What are the hardest languages to learn? It depends on what your native language is. If it’s English, you’re in the right place.
When you peel the onion back to the beginnings of language formation, such as by studying the language families tree below, you will be able to see where different languages branched off. Now, you may be able to notice why Spanish has similarities with languages like German, Italian, French, etc.
That’s why the hardest languages to learn for native Korean speakers will be different from those that are hardest for native English speakers like us. Today, we’re going to focus solely on the hardest languages to learn for English speakers (hint: they’re located in different branches on the language tree).
If you’re looking for official statistics, the Defense Language Institute (where they teach members of the CIA foreign languages) has organized languages into four categories, the 1st Category being the easiest, and the 4th Category being the hardest languages to learn for English speakers.
- Category 1: Spanish, Italian, French, Portuguese
- Category 2: German, Indonesian
- Category 3: Hebrew, Hindi, Persian Farsi, Russian, Serbian, Tagalog, Thai, Urdu, Turkish, etc.
- Category 4: Mandarin, Korean, Japanese, Modern Standard Arabic, etc.
Before we take a closer look and see which of the above are the most difficult languages to learn, you can check out this TED Talk with John McWhorter to help you get inspired to learn a new language:
Number of native speakers: 1.2 billion
Country with the greatest number of speakers: China
It may be the most widely spoken language in the world, but it is particularly challenging for English speakers. It is often spoken of as being the hardest language in the world to learn (and certainly the most difficult language on this list!).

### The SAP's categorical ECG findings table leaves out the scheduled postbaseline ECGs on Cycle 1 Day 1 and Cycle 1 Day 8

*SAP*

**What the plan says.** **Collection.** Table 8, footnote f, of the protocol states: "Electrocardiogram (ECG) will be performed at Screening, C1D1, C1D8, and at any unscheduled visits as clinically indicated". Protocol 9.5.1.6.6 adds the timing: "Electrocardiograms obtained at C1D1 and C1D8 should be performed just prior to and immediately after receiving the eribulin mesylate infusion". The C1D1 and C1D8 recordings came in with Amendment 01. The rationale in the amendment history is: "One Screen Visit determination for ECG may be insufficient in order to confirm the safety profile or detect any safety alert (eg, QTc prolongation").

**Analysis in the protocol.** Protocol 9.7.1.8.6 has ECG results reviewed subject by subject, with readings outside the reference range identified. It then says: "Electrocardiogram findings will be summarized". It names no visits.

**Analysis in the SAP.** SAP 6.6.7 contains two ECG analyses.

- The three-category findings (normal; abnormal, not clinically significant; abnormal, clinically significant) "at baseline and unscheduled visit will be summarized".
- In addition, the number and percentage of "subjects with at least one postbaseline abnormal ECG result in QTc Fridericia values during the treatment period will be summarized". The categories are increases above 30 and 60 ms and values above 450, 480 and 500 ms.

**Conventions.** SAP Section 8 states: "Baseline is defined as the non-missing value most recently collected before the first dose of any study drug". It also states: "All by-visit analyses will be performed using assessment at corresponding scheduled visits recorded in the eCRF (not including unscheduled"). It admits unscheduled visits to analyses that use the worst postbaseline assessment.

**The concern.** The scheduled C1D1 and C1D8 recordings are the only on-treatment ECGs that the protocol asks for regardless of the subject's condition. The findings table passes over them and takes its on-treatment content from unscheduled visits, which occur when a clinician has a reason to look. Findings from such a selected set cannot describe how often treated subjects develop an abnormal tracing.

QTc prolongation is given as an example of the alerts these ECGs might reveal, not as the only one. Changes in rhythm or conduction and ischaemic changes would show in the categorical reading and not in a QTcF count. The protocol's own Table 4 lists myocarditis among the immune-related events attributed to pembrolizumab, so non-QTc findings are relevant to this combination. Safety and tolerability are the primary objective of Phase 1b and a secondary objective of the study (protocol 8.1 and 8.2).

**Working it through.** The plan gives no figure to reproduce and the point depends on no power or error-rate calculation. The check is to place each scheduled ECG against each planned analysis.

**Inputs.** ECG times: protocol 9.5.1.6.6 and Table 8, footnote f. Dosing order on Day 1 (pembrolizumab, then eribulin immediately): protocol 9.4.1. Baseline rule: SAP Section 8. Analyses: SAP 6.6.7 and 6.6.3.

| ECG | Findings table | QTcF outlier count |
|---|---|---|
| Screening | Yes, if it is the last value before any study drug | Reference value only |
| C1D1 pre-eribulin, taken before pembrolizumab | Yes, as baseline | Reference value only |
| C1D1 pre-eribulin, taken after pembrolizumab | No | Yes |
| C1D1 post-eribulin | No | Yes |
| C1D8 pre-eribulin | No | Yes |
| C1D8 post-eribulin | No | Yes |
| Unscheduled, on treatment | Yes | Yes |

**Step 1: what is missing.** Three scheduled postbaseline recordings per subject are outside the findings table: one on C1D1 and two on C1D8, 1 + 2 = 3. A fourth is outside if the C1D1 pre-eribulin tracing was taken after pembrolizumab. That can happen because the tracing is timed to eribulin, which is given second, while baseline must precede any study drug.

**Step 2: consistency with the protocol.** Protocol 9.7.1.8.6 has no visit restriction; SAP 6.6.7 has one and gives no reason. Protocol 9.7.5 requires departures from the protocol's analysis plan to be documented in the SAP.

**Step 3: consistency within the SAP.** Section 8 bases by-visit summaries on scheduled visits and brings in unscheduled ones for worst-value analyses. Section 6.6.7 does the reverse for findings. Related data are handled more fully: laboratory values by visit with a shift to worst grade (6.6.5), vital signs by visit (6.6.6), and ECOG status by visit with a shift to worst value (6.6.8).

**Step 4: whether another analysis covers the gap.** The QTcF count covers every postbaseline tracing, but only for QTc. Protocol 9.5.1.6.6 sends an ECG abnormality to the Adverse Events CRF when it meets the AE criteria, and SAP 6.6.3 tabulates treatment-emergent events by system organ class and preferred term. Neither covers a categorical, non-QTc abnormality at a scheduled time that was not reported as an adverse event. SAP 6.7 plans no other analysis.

First, since Mandarin is a tonal language, you can have a completely different meaning of a word just by changing your tone. Just take a look at this visual of the four tones, and you can begin to imagine the difficulties this could cause English speakers.
Add to that thousands of characters, complex systems, Chinese dialects, and the language’s richness in homophones, and you’ve got one of the hardest languages to learn in the world.
Number of native speakers: 330,000
Country with the greatest number of speakers: Iceland
While the Icelandic language has not changed much since the island was settled in the ninth and tenth centuries, it continues to add new meaning to old words. It also doesn’t help that there are fewer than 400,000 native speakers who you can learn and practice with.
Number of native speakers: 122 million
Country with the greatest number of speakers: Japan
Japanese has three independent writing systems: hiragana, katakana, and kanji. Before they can start writing, Japanese learners need to learn thousands of different characters in these writing systems. It is, however, significantly easier to learn than Mandarin!
Number of native speakers: 13 million
Country with the greatest number of speakers: Hungary